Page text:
How the Internet of Things is changing the face of retail

Ali Newton takes a look at IoT integration in retail stores such as in-store beacons, smart shopping carts, and shelves and mirrors, to understand customer behaviour.

There hasn’t been an advancement in retail as drastic as the IoT revolution since the Industrial Revolution. The Internet of Things (IoT) is the idea that everyday objects can be connected in the same way that computers are today. And, with consumer adoption of IoT devices on the rise, now is the perfect time for retailers to get informed and capitalise on the IoT.

Whether it is to improve their overall customer experience, or to create new revenue streams, the IoT truly is changing the face of retail. Here are three ways the IoT could be integrated into every aspect of retail — from store displays, to storage equipment, to the shop floor.

1. Smart shelves

Panasonic is currently developing a product called the Powershelf. These shelves have built-in sensor technology that keeps track of inventory in real-time, saving businesses thousands of pounds in paid hours that they could reinvest elsewhere.

However, Powershelves also have the potential to be extremely useful on shop floors, as they can collect data about shoppers based on the products that they have chosen. In addition, these shelves give customers real-time prices that are based on demand. The shelf labels are wireless and can update prices based on the quantities that are left. The shelves can also detect when the products are about to go out of date, and alter the price according to this information too.

Jobs like stock counting, market research and stock replenishment can take human workers hours. Alternatively, they could be automatically performed by Powershelves talking to each other via the IoT.

2. In-store beacon tech

In-store beacons were set to become very popular for a while, but they haven’t quite caught on as previously anticipated. Beacons rely on customers coming within proximity of a shop, at which point they can be sent a message or an email to encourage them to come into the store — provided that the shop already has their contact details.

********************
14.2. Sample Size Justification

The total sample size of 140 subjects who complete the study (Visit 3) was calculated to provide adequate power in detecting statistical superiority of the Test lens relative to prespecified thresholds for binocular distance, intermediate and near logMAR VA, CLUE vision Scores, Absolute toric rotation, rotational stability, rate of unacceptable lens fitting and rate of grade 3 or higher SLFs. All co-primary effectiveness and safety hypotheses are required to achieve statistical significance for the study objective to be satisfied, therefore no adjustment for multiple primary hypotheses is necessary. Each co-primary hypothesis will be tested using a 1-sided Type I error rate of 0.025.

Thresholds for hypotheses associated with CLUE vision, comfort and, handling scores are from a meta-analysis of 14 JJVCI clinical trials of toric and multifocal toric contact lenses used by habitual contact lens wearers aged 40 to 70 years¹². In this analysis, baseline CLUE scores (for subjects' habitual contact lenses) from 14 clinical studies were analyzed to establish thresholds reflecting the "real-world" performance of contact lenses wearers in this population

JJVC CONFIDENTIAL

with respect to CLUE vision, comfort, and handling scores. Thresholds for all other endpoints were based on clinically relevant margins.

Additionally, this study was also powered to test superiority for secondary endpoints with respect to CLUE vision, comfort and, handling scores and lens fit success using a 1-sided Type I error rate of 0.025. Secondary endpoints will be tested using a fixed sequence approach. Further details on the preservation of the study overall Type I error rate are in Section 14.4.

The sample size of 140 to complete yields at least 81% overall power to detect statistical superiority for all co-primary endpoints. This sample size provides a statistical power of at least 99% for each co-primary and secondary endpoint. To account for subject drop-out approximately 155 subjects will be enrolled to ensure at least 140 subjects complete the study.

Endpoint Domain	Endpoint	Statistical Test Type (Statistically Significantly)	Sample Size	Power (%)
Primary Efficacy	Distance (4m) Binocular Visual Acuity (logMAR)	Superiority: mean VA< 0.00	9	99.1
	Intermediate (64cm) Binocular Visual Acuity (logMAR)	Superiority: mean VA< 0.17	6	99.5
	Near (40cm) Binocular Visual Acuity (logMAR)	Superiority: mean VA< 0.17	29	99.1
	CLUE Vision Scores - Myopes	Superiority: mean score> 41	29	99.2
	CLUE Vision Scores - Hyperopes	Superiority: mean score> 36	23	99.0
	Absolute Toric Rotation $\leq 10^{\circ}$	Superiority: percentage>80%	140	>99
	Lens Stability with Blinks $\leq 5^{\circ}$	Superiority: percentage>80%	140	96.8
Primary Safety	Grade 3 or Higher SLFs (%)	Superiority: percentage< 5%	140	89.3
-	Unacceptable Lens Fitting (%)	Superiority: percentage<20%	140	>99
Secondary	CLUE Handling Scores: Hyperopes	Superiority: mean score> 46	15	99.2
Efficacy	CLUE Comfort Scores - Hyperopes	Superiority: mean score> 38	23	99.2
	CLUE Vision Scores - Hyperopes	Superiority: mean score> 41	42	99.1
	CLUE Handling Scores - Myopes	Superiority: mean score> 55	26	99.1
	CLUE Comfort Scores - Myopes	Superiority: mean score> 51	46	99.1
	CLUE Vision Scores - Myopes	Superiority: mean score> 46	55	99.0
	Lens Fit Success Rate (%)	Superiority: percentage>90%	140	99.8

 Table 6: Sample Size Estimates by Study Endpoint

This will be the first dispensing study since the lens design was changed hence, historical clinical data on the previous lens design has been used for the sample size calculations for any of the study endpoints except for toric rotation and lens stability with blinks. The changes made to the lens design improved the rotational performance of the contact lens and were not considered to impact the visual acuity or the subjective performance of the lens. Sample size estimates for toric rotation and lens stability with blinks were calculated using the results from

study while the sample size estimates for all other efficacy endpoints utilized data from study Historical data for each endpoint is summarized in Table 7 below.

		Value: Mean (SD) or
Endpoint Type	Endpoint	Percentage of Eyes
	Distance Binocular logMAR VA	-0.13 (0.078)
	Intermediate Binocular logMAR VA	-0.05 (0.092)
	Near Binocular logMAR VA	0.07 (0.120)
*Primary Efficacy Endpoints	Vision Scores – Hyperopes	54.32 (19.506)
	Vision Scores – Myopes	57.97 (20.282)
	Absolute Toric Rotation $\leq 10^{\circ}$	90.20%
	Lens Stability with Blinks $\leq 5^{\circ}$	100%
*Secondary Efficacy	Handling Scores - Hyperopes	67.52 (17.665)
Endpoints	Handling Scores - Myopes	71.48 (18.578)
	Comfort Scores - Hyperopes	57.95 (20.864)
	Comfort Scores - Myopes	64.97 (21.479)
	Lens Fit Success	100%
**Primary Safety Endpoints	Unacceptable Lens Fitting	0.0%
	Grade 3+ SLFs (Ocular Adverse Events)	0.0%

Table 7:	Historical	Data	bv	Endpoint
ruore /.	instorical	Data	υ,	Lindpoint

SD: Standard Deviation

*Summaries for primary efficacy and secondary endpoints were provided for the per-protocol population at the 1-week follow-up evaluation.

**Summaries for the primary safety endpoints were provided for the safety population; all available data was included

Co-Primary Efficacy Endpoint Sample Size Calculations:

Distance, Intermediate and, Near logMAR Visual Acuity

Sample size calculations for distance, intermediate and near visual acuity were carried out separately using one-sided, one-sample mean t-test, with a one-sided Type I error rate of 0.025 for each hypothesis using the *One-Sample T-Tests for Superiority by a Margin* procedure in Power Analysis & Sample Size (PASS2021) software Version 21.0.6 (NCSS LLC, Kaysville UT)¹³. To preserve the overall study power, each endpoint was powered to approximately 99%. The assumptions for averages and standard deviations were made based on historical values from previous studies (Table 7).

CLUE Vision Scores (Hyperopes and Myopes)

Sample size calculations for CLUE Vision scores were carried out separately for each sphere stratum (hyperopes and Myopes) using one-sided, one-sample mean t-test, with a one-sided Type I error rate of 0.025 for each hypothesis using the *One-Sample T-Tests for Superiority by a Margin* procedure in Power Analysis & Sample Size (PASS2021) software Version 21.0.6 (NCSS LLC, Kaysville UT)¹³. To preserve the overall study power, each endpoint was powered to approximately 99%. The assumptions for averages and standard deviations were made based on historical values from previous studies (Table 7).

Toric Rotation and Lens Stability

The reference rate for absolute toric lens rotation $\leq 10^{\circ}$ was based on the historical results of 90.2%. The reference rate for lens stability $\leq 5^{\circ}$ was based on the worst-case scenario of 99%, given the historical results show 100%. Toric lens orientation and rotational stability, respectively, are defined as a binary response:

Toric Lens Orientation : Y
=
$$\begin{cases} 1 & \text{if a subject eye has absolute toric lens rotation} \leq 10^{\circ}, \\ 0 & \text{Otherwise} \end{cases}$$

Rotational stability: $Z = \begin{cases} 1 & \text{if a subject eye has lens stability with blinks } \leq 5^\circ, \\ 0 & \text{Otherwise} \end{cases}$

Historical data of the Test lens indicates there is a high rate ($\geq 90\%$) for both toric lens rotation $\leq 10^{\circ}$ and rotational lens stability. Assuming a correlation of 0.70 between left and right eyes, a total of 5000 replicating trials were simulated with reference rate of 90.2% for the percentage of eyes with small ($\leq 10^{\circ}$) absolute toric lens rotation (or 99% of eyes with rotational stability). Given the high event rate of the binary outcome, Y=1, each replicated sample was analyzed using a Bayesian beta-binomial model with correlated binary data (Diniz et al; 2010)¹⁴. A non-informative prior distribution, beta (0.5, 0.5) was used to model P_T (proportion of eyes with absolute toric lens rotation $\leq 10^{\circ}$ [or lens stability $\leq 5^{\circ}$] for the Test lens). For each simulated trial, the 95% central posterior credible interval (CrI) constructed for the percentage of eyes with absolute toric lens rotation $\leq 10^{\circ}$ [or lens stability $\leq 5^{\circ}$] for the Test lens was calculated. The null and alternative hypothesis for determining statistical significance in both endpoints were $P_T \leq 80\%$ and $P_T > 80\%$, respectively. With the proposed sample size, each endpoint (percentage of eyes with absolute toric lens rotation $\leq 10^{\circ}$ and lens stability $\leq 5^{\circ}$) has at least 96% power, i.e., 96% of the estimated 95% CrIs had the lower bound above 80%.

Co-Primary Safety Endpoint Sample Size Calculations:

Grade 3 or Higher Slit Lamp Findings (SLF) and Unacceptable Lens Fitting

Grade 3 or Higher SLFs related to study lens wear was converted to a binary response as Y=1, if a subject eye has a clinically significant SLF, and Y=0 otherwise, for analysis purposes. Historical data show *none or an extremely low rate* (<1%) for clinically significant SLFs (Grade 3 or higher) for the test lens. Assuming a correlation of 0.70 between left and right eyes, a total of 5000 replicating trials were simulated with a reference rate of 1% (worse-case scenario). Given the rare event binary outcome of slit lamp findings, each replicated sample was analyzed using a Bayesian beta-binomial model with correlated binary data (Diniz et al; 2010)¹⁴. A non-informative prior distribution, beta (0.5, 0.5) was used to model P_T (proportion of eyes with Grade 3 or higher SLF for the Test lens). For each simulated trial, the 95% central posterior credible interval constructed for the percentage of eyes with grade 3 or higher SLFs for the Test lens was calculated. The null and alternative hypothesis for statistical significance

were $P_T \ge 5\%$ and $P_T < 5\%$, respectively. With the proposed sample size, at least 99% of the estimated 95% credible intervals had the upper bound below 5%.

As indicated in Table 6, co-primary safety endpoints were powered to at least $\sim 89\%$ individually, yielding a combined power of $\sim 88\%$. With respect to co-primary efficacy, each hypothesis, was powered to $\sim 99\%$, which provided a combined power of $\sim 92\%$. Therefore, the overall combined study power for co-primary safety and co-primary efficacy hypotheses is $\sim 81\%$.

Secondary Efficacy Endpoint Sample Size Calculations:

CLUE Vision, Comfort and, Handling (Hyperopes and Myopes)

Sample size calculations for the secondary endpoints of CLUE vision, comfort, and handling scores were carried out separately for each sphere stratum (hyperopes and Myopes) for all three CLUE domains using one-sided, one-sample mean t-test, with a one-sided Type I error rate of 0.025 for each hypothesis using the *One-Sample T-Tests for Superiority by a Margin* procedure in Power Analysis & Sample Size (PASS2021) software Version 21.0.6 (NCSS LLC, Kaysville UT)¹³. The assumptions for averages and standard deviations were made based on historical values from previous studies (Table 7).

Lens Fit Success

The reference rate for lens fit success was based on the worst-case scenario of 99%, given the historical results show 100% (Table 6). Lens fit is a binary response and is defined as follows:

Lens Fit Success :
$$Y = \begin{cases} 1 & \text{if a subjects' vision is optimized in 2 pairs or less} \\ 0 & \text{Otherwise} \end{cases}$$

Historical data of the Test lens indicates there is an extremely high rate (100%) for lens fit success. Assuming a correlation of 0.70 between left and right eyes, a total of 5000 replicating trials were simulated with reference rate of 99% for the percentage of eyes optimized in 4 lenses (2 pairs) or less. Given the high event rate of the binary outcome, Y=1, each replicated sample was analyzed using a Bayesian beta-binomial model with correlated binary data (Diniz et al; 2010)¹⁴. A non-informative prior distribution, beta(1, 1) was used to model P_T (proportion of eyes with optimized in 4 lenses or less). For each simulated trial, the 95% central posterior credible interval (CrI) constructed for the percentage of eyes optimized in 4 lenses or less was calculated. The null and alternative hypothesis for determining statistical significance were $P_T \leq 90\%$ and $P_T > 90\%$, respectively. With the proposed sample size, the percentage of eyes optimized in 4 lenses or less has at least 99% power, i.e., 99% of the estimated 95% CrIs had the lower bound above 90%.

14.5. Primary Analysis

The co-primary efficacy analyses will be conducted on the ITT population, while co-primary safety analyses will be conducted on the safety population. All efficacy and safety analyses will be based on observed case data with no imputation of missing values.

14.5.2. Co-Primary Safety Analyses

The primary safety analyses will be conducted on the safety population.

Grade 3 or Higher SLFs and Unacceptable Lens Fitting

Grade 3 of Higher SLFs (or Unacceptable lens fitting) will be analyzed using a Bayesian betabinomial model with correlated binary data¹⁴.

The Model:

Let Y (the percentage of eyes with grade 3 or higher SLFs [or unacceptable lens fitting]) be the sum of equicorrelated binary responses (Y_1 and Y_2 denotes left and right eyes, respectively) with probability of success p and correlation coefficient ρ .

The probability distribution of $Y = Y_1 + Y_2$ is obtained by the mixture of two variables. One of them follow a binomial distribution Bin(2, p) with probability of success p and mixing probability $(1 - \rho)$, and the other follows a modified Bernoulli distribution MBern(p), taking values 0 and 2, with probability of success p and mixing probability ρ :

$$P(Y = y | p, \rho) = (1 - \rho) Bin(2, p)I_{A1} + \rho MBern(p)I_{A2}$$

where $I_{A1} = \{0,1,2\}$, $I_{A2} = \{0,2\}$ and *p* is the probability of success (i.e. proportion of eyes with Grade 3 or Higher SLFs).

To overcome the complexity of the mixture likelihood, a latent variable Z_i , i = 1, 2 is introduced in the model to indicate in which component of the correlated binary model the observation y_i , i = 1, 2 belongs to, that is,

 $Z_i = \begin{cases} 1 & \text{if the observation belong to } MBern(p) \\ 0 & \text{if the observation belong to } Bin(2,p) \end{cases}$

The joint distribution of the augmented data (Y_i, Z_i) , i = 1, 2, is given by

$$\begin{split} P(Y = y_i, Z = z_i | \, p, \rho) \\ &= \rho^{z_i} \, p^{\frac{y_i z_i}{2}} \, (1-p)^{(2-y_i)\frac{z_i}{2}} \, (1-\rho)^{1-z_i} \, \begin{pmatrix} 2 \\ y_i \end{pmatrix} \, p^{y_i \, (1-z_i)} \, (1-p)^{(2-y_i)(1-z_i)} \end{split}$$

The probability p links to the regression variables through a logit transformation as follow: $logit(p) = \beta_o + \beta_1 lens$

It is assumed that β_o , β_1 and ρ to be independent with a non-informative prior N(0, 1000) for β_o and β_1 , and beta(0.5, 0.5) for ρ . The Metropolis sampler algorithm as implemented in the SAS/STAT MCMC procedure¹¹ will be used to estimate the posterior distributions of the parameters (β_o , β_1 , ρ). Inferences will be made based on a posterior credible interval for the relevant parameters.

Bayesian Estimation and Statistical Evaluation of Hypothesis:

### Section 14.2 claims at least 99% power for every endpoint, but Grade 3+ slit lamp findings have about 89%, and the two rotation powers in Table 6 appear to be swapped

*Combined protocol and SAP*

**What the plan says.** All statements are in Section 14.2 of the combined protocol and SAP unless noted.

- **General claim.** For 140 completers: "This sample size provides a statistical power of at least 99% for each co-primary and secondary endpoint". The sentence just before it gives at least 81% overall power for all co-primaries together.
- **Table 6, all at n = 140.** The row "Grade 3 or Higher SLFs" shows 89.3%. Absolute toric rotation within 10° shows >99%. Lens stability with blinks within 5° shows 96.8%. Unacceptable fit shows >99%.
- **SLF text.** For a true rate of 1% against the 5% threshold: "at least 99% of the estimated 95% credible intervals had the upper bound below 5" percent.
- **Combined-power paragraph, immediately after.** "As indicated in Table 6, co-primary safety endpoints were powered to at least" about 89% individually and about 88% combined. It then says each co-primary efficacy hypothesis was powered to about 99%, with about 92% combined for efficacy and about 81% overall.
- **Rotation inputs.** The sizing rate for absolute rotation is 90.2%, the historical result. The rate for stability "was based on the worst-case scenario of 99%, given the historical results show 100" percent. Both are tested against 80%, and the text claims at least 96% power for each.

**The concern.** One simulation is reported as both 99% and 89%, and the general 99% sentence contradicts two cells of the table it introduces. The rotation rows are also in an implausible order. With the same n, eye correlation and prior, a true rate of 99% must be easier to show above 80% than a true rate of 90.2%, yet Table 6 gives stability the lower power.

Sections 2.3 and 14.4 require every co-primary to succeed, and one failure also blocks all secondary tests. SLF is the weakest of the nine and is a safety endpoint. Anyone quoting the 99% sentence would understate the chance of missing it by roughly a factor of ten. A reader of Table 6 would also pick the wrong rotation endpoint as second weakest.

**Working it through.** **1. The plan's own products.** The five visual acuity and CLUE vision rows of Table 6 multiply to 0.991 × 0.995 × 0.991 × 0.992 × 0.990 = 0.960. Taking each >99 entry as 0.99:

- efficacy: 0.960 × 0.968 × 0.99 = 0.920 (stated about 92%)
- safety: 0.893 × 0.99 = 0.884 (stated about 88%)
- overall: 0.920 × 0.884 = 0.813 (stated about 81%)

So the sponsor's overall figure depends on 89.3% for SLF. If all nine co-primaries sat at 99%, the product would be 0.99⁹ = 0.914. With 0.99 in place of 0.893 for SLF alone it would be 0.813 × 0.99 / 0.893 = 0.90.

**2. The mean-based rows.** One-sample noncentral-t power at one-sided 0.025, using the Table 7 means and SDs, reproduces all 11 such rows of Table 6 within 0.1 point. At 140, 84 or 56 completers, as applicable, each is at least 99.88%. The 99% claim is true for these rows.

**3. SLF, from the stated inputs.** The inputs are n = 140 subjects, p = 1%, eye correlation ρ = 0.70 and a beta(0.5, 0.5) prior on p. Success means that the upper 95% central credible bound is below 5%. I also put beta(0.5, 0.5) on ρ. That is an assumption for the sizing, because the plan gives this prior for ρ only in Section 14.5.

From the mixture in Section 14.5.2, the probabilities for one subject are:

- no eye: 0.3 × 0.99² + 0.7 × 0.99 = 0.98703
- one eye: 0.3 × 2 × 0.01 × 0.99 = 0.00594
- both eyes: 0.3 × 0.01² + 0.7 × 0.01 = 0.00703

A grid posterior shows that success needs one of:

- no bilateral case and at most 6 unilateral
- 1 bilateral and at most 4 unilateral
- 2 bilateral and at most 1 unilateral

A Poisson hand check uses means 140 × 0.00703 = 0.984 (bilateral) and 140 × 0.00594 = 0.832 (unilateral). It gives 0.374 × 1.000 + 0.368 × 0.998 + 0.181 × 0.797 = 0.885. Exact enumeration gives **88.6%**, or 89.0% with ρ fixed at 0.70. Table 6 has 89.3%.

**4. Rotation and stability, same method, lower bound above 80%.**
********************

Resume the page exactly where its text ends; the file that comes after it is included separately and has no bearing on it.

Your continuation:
Still, it’s a solid idea in principle. A ’10 per cent offer when you buy today’ push notification could be sent to the consumers’ mobiles as an incentive to lure them into a shop if they’re nearby.

The issue with beacon technology is that it relies on Bluetooth, which many consumers don’t have switched on as it is known to drain battery power. In addition, customers usually need to have the brand’s app downloaded too. This places several obstacles in the way of the retailer before it can contact the customer directly.

Despite these obstacles, many brands are using proximity marketing to help drive their retail sales.

3. Smart shopping carts and cashless stores

IoT is a powerful tool for brick and mortar shops to compete with eCommerce stores that are taking over the retail world. Walmart recently began to develop shopping carts that can drive themselves to help customers find their way around its shops. It is also working on a technology that allows customers to order online and get their shopping delivered by a driverless cart directly to their car, or Uber, in the car park.

Similarly, Amazon’s Seattle shop has no checkouts. Customers simply enter the shop, pick up the items they need off the store display, and leave. Sensors around the shop record the items that customers pick up, removing the need for them to check out.

Whether or not any of these ideas will become an integral part of retail’s future remains to be seen. Predicting the future is always difficult and businesses and individuals are right to be sceptical of anyone telling them that the future is going to be radically different because of the IoT.

However, just because people should be sceptical about the idea that the IoT may change retail entirely, it doesn’t mean that they should write the idea off altogether. One IoT development is unlikely to change retail on its own, but as more of these technologies enter the market and they become more affordable, a greater impact will begin to be seen throughout retail.

Ali Newton is marketing executive for The Display Centre.

Further reading on Internet of Things

Ben Lobel

Ben Lobel

Ben Lobel was the editor of from 2010 to 2018. He specialises in writing for start-up and scale-up companies in the areas of finance, marketing and HR.

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